Messara appointment the precursor to a paradigm-shift in our racing culture
(By Brian de Lore, The Informant)
Close your eyes and make a wish for racing!
If a year ago you had been accorded that luxury and thought “I want Winston Peters back as Minister for Racing and I want him to appoint John Messara to review New Zealand racing”, the TAB odds on that double would have been 10,000 to one.
Yet, it’s happened. No-one in their wildest dreams could have predicted such a long-shot double. For a decade or more, we in New Zealand racing and breeding have experienced a steady decline that has become serious to point of a crisis.
Not everyone in racing recognises we have reached crisis point, and not everyone is happy about either the Peters return as Minister or the Messara appointment. But then again, not everyone in racing has an IQ over 70, either.
This is a double that this writer had both hoped for and actively sought but never believed might become an actual reality. But now, I can pinch myself along with everyone else who has been constantly separating facts from NZRB fiction and say that the light at the end of the tunnel may not be a gravy-train heading straight at us but instead rays of sunlight from the rising dawn of a new racing era.
We are not over the line by any stretch, but to quote an oft-used line ‘the wheels are in motion’ is enough to say we have commenced a journey that will take us down a path never previously taken by racing and towards a destination of greener fields and richer pickings.
Using the train-station analogy – after years of sitting idle on rusty tracks we have now set off with the Minister driving the train at his speed and Messara firing up the furnace to produce a head of steam that will easily propel us to a new destination called Racebetter.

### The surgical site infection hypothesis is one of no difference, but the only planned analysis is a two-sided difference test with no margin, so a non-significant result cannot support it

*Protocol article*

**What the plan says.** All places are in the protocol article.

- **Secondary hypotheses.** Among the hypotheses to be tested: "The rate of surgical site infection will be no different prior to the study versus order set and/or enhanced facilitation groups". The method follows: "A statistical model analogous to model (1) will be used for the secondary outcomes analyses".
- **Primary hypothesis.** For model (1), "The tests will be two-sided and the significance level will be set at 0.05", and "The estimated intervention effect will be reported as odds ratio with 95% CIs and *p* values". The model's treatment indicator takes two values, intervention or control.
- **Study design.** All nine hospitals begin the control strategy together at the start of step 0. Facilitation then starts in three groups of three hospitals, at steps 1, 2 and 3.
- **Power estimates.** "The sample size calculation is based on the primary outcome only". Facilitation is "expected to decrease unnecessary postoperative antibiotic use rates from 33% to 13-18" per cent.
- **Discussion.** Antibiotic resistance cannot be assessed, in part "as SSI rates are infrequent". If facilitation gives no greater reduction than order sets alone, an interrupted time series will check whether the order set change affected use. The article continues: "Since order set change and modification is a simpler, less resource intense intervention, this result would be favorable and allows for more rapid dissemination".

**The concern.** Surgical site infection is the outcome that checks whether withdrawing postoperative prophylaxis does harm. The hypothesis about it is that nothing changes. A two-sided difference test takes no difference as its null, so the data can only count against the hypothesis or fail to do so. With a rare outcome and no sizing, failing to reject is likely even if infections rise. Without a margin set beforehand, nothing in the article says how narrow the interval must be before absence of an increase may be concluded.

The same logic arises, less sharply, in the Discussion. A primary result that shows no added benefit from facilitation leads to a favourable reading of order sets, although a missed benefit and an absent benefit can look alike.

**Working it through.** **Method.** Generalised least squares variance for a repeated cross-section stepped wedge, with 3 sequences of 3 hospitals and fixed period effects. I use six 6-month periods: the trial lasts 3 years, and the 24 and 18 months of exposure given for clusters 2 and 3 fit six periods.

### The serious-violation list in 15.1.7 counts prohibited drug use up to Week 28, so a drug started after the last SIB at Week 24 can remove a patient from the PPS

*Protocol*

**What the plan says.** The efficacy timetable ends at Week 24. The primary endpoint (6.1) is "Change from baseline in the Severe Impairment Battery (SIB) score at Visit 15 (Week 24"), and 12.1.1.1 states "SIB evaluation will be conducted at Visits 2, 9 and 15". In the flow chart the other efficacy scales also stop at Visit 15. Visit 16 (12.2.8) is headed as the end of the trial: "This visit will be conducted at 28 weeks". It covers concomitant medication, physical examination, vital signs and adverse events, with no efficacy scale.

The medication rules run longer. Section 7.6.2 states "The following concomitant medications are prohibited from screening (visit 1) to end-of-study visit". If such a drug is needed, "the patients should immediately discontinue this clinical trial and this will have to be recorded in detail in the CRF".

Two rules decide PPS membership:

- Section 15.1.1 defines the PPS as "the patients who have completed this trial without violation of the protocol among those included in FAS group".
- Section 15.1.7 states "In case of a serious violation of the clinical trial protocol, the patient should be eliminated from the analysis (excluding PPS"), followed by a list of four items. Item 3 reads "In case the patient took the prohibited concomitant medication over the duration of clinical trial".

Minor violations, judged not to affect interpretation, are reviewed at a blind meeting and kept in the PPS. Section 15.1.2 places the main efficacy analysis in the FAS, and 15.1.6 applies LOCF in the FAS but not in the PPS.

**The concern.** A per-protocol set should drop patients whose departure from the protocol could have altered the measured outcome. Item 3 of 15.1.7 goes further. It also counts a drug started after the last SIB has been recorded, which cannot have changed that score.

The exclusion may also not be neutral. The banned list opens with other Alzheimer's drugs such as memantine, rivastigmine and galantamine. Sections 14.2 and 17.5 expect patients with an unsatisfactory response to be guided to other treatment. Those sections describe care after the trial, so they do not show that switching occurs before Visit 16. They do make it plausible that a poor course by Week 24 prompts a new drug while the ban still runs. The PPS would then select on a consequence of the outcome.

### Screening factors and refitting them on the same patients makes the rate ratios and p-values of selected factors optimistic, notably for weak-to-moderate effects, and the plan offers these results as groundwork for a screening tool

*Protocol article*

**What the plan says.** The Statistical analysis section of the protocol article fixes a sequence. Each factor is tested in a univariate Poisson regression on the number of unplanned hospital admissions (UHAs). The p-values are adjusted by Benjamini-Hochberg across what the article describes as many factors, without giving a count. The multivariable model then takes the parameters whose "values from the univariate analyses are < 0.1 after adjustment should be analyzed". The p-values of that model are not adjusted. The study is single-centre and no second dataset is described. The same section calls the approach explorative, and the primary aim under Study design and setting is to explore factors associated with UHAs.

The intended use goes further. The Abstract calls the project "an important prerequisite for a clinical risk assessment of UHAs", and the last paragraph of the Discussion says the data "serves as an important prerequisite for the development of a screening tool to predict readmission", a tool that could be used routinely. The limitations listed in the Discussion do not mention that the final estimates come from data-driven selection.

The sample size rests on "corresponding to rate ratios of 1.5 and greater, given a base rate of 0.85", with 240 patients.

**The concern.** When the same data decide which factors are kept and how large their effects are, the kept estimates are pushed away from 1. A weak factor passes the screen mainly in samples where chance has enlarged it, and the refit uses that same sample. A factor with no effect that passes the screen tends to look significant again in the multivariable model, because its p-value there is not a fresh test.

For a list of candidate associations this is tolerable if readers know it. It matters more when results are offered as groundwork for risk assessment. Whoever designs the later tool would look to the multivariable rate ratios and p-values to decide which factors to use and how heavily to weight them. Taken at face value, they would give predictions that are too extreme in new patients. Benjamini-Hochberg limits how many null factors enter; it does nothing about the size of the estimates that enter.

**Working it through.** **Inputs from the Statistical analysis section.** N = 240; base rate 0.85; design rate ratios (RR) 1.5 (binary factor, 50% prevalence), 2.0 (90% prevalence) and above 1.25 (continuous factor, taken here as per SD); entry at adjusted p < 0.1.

Messara has already commenced his review as you read this and will be working at full pace to produce an analysis of the structure and strategies of New Zealand racing to be delivered in a report to the Minister with his recommended changes at the earliest possible time.
Speaking to Messara soon after the announcement last Thursday, he said: “We are going to turn it around; I’ve agreed to it and I’m happy to help – New Zealand is part of the family and we are going to get moving on it.
“I will be doing a lot of research before I come up with my recommendations and I’ll be visiting once every two weeks for a couple of days. I have been retained by the government so I can’t say anything more than that.
“Any questions will have to be answered by Winston Peters and not by me. I can’t say anything about the project – my report has to be to him and nobody else.”
The blank sheet of paper is on the desk but still blank and understandably, little more will be heard until Minister Peters has devoured the completed Messara Report and is ready to make an announcement about changes. Rest assured, the Minister will not be saying anything until he is good and ready.
Reaction to the Messara appointment has mostly been very positive and both the Messara office in Sydney and NZ First having been inundated with emails of support and enthusiasm for the review.
And while ‘mum’s the word’ on the progress Messara will make while delving into racing’s administrative abyss, his record as a trouble-shooter for Racing NSW suggests his recommendations in the end will be substantial and game changing.
Having known Messara since the late1970s as a somewhat younger journalist working for the monthly Racetrack magazine in Sydney; having knowledge of his entree committee role in racing which happened to be the NSW Racehorse Owners’ Association, Messara is a familiar character to this writer.
Add to that his commissioning from me a feasibility study into founding a new racing publication in the early 1980s for which there were numerous visits to his then Sydney stockbrokers office, also his two years as a director of Ra Ora Stud during my term as general manager, and having attended his lavish 40th birthday party at Arrowfield Stud way back in the day, it’s fair to say those experiences have provided an insight to how the man thinks and acts.
Then take a look at his achievements in more recent times. He was the founder and is principal of Australia’s most successful stud and the business acumen he displayed during his five years as Chairman of Racing NSW (2011-2016), and as Chairman of Racing Australia for just on three years during the same timeframe, is unprecedented.
He and Racing NSW CEO Peter V’landys turned around racing in their state, where the industry was declining alarmingly and falling behind Victoria until the pair constantly lobbied the NSW Government and took drastic remedial action.